These include the fact that, in the event of a double sale to two different purchasers of the same property, the one who first publishes his or her right in the Land Register will have acquired the right. Consequently, the other buyer will not become the owner of the property. What’s more, mere knowledge that there is another buyer without publication is not equivalent to publication.
For example, a buyer obtains the sale of a building on May 19, 2020. This buyer knows that another buyer had also obtained the sale of the same building on May 10, 2020, i.e. 9 days earlier. However, he notes that this right has not been entered in the Land Register. Therefore, if he publishes his right before the first purchaser, he will become the owner of the building.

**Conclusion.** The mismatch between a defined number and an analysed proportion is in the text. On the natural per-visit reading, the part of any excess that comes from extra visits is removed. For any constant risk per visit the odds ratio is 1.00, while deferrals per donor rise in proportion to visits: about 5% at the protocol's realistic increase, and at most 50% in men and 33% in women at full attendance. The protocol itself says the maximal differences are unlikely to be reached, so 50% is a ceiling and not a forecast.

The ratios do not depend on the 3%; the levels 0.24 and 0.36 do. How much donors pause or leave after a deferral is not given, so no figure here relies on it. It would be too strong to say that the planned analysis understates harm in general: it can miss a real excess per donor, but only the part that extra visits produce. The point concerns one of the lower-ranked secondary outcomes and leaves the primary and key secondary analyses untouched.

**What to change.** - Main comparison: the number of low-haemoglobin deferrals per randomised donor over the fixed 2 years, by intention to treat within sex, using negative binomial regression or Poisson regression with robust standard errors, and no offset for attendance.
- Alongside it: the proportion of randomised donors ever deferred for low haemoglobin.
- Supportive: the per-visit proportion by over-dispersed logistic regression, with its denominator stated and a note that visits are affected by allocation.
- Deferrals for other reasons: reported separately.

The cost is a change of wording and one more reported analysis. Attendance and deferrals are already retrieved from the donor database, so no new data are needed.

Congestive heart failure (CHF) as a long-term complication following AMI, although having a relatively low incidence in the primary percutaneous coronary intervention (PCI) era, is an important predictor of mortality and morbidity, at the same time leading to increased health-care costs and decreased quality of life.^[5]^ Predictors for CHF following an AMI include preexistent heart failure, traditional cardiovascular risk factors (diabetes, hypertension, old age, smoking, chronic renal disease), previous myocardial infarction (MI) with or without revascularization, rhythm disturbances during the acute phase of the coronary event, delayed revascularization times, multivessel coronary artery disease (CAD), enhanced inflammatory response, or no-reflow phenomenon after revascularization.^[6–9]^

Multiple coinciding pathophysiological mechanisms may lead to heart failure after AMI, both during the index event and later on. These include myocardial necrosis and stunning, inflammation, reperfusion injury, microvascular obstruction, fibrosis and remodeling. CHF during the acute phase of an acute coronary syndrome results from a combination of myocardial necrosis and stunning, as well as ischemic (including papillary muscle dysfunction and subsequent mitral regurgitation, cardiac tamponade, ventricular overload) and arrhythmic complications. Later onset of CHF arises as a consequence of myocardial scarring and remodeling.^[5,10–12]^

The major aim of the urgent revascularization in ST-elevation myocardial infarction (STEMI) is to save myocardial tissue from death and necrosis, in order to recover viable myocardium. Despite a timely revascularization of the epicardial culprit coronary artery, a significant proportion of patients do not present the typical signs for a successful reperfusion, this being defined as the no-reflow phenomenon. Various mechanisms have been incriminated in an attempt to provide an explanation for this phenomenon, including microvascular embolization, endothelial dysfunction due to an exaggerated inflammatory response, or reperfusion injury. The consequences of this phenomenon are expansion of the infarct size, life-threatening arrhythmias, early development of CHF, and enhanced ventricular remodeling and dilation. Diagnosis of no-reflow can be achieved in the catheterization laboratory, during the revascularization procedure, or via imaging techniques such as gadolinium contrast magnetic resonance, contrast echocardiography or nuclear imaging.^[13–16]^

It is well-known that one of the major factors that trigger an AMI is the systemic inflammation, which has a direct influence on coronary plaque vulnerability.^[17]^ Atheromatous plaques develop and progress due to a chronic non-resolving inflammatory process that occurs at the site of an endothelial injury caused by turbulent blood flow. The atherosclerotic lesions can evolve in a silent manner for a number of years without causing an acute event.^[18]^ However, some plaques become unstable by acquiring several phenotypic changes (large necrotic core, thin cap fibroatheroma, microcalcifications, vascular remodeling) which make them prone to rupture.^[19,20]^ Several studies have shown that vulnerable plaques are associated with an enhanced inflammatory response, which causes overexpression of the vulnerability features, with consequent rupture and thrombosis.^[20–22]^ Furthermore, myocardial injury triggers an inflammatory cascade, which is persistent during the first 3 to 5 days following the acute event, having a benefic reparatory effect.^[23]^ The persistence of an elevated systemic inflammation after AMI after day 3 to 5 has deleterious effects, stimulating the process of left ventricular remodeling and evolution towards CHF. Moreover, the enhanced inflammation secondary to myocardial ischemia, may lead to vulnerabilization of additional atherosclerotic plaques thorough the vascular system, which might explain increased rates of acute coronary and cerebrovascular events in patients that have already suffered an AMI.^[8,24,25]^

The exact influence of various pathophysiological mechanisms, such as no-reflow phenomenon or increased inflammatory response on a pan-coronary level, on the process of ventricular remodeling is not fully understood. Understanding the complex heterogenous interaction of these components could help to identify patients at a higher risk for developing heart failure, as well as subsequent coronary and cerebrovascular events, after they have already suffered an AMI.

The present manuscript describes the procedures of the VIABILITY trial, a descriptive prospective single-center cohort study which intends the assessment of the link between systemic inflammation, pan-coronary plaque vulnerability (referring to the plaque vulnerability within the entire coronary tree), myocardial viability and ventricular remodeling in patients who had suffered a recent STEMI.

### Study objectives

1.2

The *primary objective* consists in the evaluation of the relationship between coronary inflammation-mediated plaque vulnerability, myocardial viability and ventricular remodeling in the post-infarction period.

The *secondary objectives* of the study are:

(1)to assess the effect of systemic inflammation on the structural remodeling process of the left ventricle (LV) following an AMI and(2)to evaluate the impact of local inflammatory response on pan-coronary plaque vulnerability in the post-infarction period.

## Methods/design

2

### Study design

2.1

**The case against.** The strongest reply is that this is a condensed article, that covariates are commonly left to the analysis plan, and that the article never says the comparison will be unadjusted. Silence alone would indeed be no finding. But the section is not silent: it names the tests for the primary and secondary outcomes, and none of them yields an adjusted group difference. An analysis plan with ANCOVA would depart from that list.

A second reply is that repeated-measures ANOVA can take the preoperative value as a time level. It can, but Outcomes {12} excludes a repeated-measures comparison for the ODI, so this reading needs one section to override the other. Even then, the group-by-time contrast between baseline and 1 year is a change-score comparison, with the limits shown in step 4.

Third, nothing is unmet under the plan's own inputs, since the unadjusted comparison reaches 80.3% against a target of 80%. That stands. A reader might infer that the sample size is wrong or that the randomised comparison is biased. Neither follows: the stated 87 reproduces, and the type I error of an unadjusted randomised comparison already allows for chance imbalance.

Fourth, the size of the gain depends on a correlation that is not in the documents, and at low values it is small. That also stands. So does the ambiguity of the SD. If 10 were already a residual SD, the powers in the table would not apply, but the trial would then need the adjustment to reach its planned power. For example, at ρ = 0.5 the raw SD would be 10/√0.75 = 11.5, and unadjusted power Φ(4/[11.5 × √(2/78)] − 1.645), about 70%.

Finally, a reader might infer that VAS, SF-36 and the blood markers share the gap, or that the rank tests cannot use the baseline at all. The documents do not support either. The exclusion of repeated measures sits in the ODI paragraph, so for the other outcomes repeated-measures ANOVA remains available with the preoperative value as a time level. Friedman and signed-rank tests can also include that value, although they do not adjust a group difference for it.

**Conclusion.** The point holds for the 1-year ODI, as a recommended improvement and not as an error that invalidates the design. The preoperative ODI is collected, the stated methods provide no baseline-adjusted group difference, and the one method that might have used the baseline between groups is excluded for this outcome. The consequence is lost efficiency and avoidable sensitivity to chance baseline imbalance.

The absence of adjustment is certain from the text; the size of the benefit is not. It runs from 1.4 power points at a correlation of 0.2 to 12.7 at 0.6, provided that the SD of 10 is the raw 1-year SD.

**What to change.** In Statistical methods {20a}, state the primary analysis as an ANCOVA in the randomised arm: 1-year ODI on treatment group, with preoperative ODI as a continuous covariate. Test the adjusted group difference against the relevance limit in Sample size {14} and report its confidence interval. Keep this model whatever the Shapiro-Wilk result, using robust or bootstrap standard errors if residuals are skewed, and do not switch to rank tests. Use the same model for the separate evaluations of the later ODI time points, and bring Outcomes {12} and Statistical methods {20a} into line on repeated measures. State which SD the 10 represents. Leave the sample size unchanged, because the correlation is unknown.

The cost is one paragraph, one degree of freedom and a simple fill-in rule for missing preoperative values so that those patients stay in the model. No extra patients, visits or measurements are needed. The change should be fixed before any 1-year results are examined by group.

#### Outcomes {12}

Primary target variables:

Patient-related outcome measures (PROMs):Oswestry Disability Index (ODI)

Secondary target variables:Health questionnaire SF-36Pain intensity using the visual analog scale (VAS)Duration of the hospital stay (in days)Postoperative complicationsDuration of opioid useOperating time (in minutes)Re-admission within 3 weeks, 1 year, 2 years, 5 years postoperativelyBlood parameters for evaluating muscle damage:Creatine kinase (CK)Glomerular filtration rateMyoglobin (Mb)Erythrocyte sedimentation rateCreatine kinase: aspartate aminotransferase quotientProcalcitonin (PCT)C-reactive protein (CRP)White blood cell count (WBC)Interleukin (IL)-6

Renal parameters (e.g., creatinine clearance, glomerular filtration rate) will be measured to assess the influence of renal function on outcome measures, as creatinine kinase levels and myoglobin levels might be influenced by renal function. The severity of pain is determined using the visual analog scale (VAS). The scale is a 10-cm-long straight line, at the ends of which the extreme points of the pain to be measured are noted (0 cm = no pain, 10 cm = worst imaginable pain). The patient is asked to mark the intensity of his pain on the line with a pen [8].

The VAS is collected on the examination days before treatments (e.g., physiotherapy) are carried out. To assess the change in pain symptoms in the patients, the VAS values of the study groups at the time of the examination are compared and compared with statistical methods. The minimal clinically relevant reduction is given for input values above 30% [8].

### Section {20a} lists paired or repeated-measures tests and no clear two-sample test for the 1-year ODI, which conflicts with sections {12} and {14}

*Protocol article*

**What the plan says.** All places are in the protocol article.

The following actions attached to a real estate right must be entered in the Land Register:
- Acquisition (e.g. purchase of a building);
- Constitution (e.g. a mortgage on a building);
- Recognition of a right (e.g. an easement on a property);
- Modification of a right;
- Transfer of a right (e.g. by succession);
- Extinction of a right;
Register of personal and movable real rights (RDPRM)
The Register of Personal and Movable Real Rights (Registre des droits personnels et réels mobiliers – RDPRM) is used to determine whether a movable asset is encumbered by a charge of some kind. Typically, this includes road and recreational vehicles, as well as business equipment. Only movable property can be published in the RDPRM